Using human stem cells directed to become neurons with all the characteristics of Alzheimer’s disease, scientists were able to test drugs that could slow the breakdown of APP. The saw that by reducing the breakdown of APP, levels of tau were also reduced.

Not only does this research point to a new possible target for Alzheimer’s treatment, it also highlights the growing importance of human stem cells in medical research: “The question is why hasn’t this pathway been identified, given that Alzheimer’s is so well-studied?” said Dr Rick Livesey of the Wellcome Trust/Cancer Research Gurdon Institute. “The answer is that mice don’t develop Alzheimer’s disease, and they don’t respond to these drugs the way human neurons do. It’s something we can only do by looking at real human neurons.”

This research was published in Cell Reports

Other Wellcome Trust-funded Research News

Research published in Lancet Psychiatry has found that the death rate from alcohol and drug misuse in former prisoners is remarkably high. Of prisoners who died within five years of release, around a third of the male deaths and half of the female deaths could be attributed to alcohol and substance abuse. Carried out in Sweden, the study highlights the possible benefit of preventive programmes in reducing the number of deaths.

A new sequencing technique developed at the Wellcome Trust Sanger Institute will be able to sequence the unique genome of an individual cell as well as the pattern of gene activity within it. This unprecedented level of detail will allow scientists to see exactly when mutational damage and other DNA changes occur. This research, published in Nature Methods, hopes to increase our understanding of normal and disease development.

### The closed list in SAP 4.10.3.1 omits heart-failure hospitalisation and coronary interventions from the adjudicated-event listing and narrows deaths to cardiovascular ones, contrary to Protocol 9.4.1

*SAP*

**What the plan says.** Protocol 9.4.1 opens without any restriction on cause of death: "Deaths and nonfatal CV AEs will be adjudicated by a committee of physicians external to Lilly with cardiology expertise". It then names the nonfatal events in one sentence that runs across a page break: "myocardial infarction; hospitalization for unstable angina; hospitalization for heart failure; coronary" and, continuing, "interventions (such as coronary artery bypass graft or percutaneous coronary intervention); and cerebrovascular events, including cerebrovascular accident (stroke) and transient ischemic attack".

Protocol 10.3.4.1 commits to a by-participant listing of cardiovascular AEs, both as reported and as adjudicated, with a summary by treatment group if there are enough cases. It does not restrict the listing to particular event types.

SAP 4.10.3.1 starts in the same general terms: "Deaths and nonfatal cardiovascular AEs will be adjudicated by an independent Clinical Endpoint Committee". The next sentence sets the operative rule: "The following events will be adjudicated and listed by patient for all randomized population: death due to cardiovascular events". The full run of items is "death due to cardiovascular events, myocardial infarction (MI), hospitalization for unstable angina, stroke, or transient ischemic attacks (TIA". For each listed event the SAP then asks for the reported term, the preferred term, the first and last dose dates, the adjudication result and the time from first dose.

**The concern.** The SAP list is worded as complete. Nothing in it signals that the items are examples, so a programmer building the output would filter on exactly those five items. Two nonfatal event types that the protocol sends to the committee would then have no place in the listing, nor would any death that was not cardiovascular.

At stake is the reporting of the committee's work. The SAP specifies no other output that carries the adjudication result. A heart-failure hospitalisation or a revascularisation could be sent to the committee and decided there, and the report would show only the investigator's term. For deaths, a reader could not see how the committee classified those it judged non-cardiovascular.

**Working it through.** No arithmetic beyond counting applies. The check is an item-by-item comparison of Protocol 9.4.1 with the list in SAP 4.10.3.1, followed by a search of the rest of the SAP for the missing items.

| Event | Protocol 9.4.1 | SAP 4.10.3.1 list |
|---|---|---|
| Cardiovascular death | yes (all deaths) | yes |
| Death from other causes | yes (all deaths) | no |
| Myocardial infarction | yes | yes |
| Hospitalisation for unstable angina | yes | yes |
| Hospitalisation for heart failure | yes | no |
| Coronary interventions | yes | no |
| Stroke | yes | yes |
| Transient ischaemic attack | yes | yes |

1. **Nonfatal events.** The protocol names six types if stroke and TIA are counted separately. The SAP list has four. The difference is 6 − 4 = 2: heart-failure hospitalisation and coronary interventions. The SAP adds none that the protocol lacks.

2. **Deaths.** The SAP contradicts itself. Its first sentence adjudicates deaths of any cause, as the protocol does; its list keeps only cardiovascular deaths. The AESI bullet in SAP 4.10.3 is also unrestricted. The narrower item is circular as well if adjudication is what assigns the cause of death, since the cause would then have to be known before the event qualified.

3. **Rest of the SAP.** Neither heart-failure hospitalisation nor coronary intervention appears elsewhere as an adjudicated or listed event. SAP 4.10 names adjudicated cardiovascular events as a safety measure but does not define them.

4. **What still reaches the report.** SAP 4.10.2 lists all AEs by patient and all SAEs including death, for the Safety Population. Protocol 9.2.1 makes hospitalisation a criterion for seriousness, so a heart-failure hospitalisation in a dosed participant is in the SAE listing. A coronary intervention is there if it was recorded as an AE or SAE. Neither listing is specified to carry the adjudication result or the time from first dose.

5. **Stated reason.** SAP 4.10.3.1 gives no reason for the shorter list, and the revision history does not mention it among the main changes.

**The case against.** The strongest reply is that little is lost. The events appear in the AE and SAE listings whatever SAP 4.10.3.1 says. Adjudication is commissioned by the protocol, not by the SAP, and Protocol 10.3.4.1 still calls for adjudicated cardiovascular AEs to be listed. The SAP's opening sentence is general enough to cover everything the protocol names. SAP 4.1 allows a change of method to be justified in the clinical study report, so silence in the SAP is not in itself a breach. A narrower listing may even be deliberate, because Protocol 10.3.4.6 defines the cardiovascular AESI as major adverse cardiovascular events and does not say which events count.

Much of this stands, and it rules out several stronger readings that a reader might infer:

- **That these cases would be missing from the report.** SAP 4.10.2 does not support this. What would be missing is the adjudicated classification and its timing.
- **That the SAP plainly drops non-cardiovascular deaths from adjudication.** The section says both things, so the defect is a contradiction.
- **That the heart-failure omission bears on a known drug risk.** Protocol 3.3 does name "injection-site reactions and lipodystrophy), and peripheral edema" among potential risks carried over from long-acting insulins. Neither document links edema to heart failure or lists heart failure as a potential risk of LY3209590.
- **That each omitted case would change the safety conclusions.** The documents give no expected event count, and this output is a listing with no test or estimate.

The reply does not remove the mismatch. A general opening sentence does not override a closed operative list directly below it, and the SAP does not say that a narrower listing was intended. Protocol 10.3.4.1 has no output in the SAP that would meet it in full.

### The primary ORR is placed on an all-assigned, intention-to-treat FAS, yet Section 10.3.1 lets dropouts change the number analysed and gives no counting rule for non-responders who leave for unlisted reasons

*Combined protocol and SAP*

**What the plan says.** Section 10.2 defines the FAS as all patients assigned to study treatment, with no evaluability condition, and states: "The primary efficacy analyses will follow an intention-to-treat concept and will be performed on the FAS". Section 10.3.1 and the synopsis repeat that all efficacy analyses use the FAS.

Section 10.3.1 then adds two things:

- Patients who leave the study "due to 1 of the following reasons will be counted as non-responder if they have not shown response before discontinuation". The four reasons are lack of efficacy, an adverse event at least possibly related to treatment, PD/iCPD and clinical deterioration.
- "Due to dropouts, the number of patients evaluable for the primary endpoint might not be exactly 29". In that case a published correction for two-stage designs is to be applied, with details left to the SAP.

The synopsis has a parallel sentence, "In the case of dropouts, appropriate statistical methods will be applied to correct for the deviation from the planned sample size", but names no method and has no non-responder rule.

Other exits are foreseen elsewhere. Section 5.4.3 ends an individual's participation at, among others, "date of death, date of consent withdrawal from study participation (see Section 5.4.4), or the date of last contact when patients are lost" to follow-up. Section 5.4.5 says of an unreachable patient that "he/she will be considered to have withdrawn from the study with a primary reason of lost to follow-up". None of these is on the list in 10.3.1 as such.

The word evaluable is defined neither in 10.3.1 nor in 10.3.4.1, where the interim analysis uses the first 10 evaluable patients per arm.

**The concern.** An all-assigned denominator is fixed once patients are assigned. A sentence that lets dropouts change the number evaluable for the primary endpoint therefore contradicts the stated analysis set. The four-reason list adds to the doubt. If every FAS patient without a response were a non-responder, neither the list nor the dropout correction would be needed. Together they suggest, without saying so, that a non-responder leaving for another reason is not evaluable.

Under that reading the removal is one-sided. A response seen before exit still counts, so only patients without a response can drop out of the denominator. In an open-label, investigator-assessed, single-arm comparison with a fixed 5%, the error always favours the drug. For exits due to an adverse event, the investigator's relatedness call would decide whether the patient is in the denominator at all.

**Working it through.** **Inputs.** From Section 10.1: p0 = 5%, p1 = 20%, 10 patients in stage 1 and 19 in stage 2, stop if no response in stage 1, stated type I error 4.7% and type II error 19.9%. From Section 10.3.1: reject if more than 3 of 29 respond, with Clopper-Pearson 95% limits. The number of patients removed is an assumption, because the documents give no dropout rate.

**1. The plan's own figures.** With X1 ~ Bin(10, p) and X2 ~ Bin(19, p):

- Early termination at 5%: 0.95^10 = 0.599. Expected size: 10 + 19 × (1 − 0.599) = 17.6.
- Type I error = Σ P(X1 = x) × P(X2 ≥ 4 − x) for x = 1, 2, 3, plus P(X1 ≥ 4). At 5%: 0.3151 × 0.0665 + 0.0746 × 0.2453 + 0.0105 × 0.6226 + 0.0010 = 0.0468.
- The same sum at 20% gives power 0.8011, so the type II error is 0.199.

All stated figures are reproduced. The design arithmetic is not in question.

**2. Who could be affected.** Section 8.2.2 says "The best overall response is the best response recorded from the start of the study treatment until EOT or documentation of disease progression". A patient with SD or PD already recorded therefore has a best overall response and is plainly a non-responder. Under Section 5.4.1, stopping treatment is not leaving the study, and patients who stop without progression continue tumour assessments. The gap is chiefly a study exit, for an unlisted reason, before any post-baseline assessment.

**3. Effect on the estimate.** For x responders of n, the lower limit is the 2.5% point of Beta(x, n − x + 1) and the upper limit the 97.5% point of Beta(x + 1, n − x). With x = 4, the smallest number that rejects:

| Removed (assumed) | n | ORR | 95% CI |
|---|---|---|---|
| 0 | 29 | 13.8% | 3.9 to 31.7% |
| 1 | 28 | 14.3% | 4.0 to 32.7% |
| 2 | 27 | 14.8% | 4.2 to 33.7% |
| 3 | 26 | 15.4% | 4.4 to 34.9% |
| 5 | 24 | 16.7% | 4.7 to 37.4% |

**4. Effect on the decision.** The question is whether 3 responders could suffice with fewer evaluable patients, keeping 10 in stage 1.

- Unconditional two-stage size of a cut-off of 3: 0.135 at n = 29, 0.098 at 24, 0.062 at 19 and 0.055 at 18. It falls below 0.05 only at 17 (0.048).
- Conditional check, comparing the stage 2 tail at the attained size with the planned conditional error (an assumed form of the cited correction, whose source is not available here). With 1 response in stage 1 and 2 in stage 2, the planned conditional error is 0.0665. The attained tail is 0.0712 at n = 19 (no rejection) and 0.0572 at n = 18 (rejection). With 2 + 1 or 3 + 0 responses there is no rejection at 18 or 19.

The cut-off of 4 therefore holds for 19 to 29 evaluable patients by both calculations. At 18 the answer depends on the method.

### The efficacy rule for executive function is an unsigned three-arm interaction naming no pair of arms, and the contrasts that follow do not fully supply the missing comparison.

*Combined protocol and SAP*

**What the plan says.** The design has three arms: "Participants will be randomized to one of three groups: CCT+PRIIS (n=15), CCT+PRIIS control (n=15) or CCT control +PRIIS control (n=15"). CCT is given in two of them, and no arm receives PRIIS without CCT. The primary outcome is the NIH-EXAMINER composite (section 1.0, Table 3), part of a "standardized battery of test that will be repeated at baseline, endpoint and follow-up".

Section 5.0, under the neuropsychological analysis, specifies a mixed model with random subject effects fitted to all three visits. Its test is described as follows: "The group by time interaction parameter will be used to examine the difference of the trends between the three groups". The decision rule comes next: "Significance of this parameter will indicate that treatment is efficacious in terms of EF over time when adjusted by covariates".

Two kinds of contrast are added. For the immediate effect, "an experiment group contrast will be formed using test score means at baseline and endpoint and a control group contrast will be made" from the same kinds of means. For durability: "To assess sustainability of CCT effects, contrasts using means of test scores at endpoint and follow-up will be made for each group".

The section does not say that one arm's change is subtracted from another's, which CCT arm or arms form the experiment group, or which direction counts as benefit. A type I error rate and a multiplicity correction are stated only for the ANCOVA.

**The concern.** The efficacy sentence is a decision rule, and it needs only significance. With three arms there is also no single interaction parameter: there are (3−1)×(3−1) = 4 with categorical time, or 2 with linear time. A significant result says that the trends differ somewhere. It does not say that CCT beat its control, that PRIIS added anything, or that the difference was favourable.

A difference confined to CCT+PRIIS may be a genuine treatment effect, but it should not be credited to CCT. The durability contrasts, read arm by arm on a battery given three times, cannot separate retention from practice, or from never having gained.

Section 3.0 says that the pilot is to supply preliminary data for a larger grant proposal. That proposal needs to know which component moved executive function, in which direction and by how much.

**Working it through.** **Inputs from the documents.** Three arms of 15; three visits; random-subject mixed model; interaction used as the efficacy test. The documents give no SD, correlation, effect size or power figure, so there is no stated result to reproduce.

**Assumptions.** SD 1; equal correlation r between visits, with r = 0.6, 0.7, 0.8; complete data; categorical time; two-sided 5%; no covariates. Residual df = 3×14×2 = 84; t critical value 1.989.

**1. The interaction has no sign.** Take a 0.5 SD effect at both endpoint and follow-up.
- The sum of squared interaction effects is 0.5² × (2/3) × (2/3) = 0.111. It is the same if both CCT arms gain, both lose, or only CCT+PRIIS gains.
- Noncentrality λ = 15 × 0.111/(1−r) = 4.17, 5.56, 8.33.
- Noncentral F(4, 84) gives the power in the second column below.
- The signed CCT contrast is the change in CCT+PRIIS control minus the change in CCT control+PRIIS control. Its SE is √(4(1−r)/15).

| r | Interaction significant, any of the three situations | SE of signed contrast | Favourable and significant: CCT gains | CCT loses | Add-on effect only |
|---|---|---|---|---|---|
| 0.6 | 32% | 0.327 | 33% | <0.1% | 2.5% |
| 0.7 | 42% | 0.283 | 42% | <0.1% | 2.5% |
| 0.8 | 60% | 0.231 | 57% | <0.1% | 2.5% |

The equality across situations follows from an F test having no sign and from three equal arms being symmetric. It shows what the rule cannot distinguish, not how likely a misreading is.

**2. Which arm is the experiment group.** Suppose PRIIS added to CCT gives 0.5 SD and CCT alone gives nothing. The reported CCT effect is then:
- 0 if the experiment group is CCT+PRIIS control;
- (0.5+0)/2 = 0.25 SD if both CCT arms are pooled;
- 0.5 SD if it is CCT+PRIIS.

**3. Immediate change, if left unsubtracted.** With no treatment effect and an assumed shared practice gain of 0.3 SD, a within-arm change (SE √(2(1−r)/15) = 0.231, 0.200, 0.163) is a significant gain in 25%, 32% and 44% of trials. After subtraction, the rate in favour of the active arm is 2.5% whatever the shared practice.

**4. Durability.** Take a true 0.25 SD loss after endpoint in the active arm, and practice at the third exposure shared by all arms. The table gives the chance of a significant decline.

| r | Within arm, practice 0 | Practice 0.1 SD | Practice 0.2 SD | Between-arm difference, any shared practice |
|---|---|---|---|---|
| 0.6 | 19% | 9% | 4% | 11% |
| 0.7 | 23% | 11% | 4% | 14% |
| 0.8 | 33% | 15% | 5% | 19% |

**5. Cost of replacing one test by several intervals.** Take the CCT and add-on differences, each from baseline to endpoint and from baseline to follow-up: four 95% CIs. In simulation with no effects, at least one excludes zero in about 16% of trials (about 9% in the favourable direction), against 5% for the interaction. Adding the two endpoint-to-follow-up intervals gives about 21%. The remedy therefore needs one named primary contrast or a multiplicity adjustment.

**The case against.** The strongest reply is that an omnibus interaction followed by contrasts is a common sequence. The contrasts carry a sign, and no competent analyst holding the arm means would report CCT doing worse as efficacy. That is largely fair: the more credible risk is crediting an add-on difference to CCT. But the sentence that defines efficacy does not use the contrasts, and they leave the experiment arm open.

A new study from the Sanger Institute has found that the public are increasingly more curious about the information that is held by their genes. In a survey of nearly 7000 people, 98% of those asked wanted to be informed if research using their genetic data found indicators of a serious preventable or treatable disease.

In other news…

The Wellcome Trust has recently announced funding for Theraclone Sciences’ I-STAR technology, which is able to rapidly screen antibodies from Ebola survivors for high biological activity. It is hoped that the identification of these could lead to the development of a therapeutic antibody.

Researchers at Imperial College London have announced that they are working to develop drugs that could lessen the damage caused by a heart attack, following the receipt of a Wellcome Trust grant. The Seeding Drug Discovery Initiative will support research to identify a potential drug target in the heart and candidate molecules that could help to prevent the death of heart muscle cells.

Image credits: (from top to bottom) HIV-infected cell by AJC, via Flickr CC-SA; Map of the World, Wellcome Images; Alzheimers’ disease – plaque in the brain, Cardiff University & Wellcome Images

No comments yet

Leave a Reply

Fill in your details below or click an icon to log in: Logo

You are commenting using your account. Log Out /  Change )

Google+ photo

You are commenting using your Google+ account. Log Out /  Change )

Twitter picture

You are commenting using your Twitter account. Log Out /  Change )

Facebook photo

You are commenting using your Facebook account. Log Out /  Change )

Connecting to %s

%d bloggers like this: